Opinion

Editorial

A Winning Proposition

We’ve written on many occasions about how the region’s economy has moved on from its strong manufacturing heritage, but is still very much searching for something else with which to create jobs and revitalize cities and towns. And we’ve said that this something else is actually many things — but especially both the development of new, potential-laden sectors, such as green energy and the biosciences, and the expansion of other, existing sectors, such as education, healthcare, retail, and, yes, tourism.
And so we are encouraged by the announcement that area tourism and hospitality leaders have joined other regions of the country in creating a sports commission dedicated to the assignment of bringing more and different sporting events and championships to the four counties of Western Mass. (see story on page 14). The commission, launched last month, will bring organization and sophistication to the work of hosting events, and if it succeeds — and we believe it will — the region’s broad hospitality sector should benefit greatly.
This commission is not a game changer when it comes to the regional economy — it’s not going to dramatically alter the fortunes of specific venues, like the MassMutual Center, business groups (such as restaurants or hotels), or individual cities and towns that host events. But it could well be an important contributor at a time when area economic-development leaders understand that there isn’t one answer to the region’s ongoing sluggishness, but several answers.
As the commission begins its work, though, it’s important to keep expectations in check. Greater Springfield is not going to play host to the 2024 Olympics, the 2022 World Cup, the Super Bowl, or any of the seemingly endless number of college football bowl games. And it probably won’t host another of golf’s major championships, as it did in 2004, when the U.S. Golf Association brought the U.S. Women’s Open to the Orchards in South Hadley.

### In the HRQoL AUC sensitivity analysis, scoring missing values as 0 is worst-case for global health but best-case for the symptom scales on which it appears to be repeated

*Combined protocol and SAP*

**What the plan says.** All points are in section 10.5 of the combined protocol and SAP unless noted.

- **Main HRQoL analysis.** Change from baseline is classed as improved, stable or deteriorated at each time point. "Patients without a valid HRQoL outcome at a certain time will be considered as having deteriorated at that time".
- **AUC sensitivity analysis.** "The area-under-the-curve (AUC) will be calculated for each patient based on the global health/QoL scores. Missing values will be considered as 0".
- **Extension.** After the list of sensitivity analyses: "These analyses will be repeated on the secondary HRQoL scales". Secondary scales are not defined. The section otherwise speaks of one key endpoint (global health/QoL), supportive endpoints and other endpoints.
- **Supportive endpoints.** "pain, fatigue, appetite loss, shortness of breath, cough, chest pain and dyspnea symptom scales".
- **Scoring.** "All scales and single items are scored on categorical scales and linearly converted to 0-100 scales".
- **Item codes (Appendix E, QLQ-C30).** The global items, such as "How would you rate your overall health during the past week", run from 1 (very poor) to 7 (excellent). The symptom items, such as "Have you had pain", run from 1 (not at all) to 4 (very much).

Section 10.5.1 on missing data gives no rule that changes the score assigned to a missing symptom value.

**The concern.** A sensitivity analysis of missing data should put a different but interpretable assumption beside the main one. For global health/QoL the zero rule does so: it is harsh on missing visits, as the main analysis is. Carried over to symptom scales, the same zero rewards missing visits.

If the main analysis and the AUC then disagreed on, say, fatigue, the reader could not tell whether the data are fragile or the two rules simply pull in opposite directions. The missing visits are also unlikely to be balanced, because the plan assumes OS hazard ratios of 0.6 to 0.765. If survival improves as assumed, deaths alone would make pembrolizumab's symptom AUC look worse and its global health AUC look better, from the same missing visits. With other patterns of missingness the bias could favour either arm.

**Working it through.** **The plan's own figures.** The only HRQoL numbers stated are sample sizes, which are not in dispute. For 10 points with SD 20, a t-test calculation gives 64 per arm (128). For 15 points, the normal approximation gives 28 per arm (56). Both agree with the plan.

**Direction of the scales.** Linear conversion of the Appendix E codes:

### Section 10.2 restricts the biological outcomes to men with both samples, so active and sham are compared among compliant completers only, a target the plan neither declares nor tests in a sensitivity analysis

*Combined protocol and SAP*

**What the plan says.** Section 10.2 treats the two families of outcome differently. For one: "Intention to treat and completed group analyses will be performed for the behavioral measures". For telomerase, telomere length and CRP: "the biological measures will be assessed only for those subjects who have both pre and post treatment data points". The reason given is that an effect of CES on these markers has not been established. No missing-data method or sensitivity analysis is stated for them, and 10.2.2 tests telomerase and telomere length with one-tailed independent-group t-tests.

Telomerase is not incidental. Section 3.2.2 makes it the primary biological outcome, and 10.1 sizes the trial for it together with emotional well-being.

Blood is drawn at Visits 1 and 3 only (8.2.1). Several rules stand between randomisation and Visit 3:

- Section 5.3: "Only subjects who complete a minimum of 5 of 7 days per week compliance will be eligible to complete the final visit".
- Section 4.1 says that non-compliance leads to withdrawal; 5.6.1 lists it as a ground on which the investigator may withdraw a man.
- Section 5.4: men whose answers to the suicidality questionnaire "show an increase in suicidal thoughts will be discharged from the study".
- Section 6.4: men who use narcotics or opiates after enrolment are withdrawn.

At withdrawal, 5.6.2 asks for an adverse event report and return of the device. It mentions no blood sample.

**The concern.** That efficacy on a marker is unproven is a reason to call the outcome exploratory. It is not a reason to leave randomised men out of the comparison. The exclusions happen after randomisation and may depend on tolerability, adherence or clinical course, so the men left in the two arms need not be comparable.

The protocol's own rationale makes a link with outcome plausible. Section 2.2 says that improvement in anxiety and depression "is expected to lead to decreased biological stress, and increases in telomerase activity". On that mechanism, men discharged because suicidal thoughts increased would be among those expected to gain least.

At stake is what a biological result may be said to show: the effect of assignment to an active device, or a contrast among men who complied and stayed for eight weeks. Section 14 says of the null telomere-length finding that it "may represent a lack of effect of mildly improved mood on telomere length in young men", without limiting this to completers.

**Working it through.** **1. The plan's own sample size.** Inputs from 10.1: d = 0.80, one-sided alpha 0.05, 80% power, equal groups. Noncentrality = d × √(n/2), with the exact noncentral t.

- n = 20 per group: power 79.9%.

It is far more likely that the region will play host to gymnastics events, cycling competitions, weightlifting, rowing, or other, less-high-profile events. But there is opportunity with these smaller tournaments to fill hotel rooms, bring more business to area restaurants, and give the region the exposure it needs to become a destination for still more events.
Attracting such events will not be easy, primarily because the competition for them is mounting — there are now roughly 300 sports commissions around the country, a phenomenon fueled by the vast potential of sports as an economic driver. But this region has some advantages as it prepares to compete with other regions.
These include location — Greater Springfield is easily accessible to many population centers — as well as affordability (this is a third-tier destination with rates to fit almost any budget) and a host of amenities and attractions that will give competitors and their families something else to do while they’re here.
The region also boasts 17 colleges and universities that help provide it with a strong portfolio of sporting assets (arenas, fields, tennis courts, among others) as well as resources ranging from several rivers and mountains to bicycle and motocross tracks.
Add it all up, and the sports commission can make a pretty strong case as it markets the four western counties to the National Collegiate Athletic Assoc. and myriad other event-staging organizations.
As we said earlier, the addition of a half-dozen or 10 carefully chosen sporting events is not going to dramatically change the picture here in Western Mass. But for many business sectors and communities, they can improve the picture, and become one of the many answers this region will need as it goes about bolstering and diversifying its economy.

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